In a sense, the Wisconsin vote reflected the national electoral returns: Voters appeared to be down on Trump but still willing to trust legislative Republicans. In Congress, the GOP picked up a handful of seats and Georgia may soon be hosting a pair of runoff elections that could allow Republicans to retain the Senate.

University of Wisconsin-Madison political science professor Barry Burden noted that even in 2016, Trump ran well behind Republican U.S. Senator Ron Johnson in the state, especially in the WOW counties.

“An important question for future elections is to what degree the WOW suburbs remain supportive of Republican candidates,” said Burden. “Republican support in suburbs across the country has softened over the past four years, but the communities around Milwaukee actually appeared to be holding better for the GOP than those around cities such as Milwaukee and Philadelphia.”

“More traditional candidates such as Ron Johnson and Scott Walker will still run exceptionally well in suburbs, but the future of the Republican party in Wisconsin now leans more heavily on rural communities than it did in the pre-Trump era,” Burden said.

Wisconsin-based Democratic consultant Joe Zepecki agreed.

“As fired up as the president’s conduct and campaign got the GOP base in smaller, rural communities, the suburbs that represented the beating heart of the conservative movement and Republican party in Wisconsin for most of the last decade didn’t deliver for him,” said Zepecki. “Polling may have missed in a lot of respects, but the vote suggests that suburban skepticism of Trumpism was not only real and enduring, but grew worse for the president over the course of the last four years.”

If Republicans can’t wrestle the suburbs back away from their Trump-induced lethargy, it could spell doom for statewide Republicans in the future. 

Indeed, since Trump was elected in 2016, Democrats have won nine of 10 statewide races in Wisconsin, including two nonpartisan Supreme Court races in which candidates were backed by political parties. (The only win for Republicans in the group was a Supreme Court race in which conservative Judge Brian Hagedorn beat a Democratic-backed challenger.)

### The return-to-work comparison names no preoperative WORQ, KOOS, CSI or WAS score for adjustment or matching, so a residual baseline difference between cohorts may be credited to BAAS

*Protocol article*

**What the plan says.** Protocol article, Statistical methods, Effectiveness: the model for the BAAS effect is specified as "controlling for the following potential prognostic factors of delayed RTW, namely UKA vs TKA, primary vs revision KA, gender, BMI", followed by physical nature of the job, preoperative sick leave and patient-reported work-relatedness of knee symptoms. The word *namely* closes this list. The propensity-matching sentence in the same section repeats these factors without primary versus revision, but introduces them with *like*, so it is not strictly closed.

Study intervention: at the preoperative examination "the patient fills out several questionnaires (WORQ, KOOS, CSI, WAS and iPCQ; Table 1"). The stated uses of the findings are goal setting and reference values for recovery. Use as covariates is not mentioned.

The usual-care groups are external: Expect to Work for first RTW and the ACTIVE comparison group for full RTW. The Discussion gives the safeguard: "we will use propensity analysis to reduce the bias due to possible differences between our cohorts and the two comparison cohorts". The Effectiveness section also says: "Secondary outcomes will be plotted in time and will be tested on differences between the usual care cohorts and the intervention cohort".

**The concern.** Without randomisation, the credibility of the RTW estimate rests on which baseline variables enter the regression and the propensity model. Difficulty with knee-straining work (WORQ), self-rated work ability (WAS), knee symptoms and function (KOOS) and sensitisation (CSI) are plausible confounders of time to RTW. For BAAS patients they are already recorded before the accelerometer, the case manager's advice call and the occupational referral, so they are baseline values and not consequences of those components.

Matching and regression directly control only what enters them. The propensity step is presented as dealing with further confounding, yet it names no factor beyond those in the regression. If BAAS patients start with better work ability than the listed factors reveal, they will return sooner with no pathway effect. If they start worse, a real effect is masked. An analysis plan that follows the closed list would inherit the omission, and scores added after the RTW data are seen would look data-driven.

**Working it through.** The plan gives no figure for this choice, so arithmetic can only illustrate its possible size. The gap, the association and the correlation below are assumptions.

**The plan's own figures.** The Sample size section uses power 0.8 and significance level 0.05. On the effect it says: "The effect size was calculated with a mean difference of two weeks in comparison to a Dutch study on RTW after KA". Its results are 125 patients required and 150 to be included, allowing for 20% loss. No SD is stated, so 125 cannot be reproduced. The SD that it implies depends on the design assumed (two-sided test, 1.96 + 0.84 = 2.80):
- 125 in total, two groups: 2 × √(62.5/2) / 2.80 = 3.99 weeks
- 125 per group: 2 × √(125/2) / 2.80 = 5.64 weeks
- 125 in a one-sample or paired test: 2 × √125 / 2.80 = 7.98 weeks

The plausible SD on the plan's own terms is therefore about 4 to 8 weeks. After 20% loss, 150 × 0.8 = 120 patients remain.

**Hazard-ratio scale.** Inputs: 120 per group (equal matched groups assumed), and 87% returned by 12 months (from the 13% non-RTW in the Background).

That run of Democratic success means that even with Republicans’ strong night in 2020, they will still have to work with Evers. “Our state is and always has been a very contested, bipartisan state so we work together to get what we can get accomplished,” Evers told reporters Wednesday.

And what do Republicans need to do to bring the suburbs back into the fold?

“The recipe for success in the future is going to be candidates with policy ideas that can once again unite the rural-suburban coalition and also find new sources of support,” said Wisconsin-based Republican Strategist Brian Reisinger. 

“One promising area is some of the exurban areas—smaller communities and more middle class neighborhoods than classic ‘suburbs’—where the vote count remained strong or got stronger. That's something President Trump has brought to the table, and the GOP needs more such sources of new voters,” said Reisinger, adding that the only answer is “policy ideas that will unite current GOP voters and new voters.”

Reisinger suggested uniting the Republican party will be an easy task compared to that of the Democrats, who need to unite the radical ideas of activists in places like Madison with “people who live literally anywhere else.”

But as the vote stands, Trump has lost Wisconsin, even though he has announced plans to move ahead with a recount effort that has very little chance of changing the outcome. Or as one Democratic political insider put it to me, “Maybe I will work the recount and get paid by Trump to see him lose a second time.”

Photograph by Universal Images Group/Getty Images.